In Zone 2, the average minimum temperature falls between -50 and -40 degrees Fahrenheit — 2a represents the -50 to -45 range while 2b is -45 to -40. When it comes to the U.S., Zone 2 is still only found in Alaska, which is several hundred miles north of the continental U.S.
3a and 3b
With Zone 3, gardeners and farmers in the continental U.S. begin to see more useful data for their crops — though it’s still a very cold region. Spanning -40 to -30 degrees Fahrenheit, Zone 3 spans across the northernmost regions of Wisconsin, North Dakota and Montana, with a few small pockets in New England, including Main and New York.
4a and 4b
Zone 4 ranges between -30 and -20 degrees Fahrenheit — 4a is -30 to -25 and 4b is -25 to -25 degrees. Prevalent across the northern edge of the continental U.S., from Montana to Maine, Zone 4 also stretches down along the Rocky Mountains as far as Colorado.
5a and 5b
Zones 5a, from -20 to -15 degrees Fahrenheit, and 5b, from -15 to -10 degrees Fahrenheit, take up a significant portion of American farmland in the Midwest.
6a and 6b
The final zone with an average of below-zero winter temperatures, Zone 6 represents minimum temps of -10 to 0 degrees Fahrenheit. It’s the first zone that stretches all the way from one coast to another, claiming parts of New England, the Midwest, the Rocky Mountains and the Pacific Northwest.
7a and 7b
Zone 7 is a moderate climate that occasionally sees below-zero temperatures in the winter. From 0 to 10 degrees Fahrenheit, Zone 7 is a great place for most vegetables with a medium-to-long growing season.
8a and 8b
It’s starting to get warmer once you reach Zone 8, which has an average minimum temperature of 10 to 20 degrees Fahrenheit. It stretches across much of the South, from North and South Carolina to the middle of Texas.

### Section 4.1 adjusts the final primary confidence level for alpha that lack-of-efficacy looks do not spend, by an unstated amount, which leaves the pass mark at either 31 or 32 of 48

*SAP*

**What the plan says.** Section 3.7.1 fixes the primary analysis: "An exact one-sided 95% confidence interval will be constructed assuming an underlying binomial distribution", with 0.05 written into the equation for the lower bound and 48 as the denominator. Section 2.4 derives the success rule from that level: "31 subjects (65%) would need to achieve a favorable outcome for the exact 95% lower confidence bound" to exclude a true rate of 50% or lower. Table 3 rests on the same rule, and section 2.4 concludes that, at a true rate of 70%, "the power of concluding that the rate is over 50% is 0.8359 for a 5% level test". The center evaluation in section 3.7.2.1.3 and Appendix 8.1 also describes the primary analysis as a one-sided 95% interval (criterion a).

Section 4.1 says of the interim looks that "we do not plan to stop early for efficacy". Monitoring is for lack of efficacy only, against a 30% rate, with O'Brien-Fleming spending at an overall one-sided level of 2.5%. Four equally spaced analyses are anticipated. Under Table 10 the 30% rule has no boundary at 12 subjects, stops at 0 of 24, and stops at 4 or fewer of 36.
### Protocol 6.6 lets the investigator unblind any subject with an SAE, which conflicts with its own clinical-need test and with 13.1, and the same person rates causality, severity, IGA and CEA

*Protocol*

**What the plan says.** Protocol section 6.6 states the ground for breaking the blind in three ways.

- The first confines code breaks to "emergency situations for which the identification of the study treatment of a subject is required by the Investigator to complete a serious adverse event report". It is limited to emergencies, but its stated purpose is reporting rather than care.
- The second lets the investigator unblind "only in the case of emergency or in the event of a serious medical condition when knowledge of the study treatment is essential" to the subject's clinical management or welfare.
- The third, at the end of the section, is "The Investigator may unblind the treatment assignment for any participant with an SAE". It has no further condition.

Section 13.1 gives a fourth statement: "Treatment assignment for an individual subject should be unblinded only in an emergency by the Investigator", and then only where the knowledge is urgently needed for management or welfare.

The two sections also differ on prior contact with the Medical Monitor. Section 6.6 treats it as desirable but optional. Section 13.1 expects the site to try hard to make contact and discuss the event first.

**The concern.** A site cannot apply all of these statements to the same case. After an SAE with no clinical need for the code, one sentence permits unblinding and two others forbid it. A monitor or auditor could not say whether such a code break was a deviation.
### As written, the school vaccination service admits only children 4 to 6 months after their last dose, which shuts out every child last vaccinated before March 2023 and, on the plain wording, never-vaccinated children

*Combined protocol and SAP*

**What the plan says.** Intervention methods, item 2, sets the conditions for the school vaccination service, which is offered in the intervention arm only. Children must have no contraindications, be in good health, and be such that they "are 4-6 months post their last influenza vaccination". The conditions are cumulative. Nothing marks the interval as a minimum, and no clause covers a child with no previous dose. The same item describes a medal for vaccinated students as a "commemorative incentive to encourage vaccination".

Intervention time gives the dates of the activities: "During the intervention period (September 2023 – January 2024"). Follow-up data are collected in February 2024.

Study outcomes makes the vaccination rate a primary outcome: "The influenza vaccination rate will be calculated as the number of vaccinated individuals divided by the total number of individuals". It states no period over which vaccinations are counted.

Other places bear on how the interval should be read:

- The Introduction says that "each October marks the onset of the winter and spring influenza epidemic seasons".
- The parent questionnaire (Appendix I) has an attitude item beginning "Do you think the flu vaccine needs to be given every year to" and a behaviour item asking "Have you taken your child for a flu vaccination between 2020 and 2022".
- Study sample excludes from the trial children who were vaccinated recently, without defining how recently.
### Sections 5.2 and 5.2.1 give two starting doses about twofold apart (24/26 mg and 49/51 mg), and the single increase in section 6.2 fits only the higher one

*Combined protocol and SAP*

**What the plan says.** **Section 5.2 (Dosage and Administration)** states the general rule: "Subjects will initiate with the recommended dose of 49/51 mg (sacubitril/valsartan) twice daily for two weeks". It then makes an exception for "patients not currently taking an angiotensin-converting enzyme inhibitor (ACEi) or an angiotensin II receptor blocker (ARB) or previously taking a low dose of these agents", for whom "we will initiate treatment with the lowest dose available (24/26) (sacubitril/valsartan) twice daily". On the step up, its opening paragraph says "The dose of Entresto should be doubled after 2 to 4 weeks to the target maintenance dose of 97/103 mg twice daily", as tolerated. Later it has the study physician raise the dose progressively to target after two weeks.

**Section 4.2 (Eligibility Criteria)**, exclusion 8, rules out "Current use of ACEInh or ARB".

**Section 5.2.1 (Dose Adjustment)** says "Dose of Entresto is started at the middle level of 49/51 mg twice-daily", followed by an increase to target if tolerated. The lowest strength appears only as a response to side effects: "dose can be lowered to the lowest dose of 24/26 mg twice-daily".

9a and 9b
Zones 9a and 9b, which together encompass 20 to 30 degrees Fahrenheit, is one of the last planting zones in the continental U.S. Zone 9 makes up parts of central Florida, southern Louisana and Texas, and much of California.
10a and 10b
Now things are really heating up — only a few areas in the continental U.S. are hot enough to meet the Zone 10 criteria. A few spots in southern Florida and California have an average minimum temperature of 30 to 40 degrees Fahrenheit.
11a and 11b
At 40 to 50 degrees Fahrenheit, Zone 11 is only present in parts of Hawaii and a small part of Puerto Rico. Tropical plants are the only things that thrive in this warm weather all year round.
12a and 12b
Zone 12 makes up most of Puerto Rico and parts of Hawaii. With 50 to 60 degrees Fahrenheit temps even in winter, this tropical climate is best for plants that can throw in hot weather.
13a and 13b
The hottest planting zone of all, Zone 13 is for regions from 60 to 70 degrees Fahrenheit minimum temps. That’s hot, hot, hot — and only present around Puerto Rico and a few small pockets of Hawaii.
Planting Zones in the U.S.
Every plant requires different types and levels of care. While planting zones can only tell you so much about the region, they’re a great guide for picking the best plants to thrive in your current climate.
Like what you read? Join other Environment.co readers!
Get the latest updates on our planet by subscribing to the Environment.co newsletter!
About the author
Steve is the Managing Editor of Environment.co and regularly contributes articles related to wildlife, biodiversity, and recycling. His passions include wildlife photography and bird watching.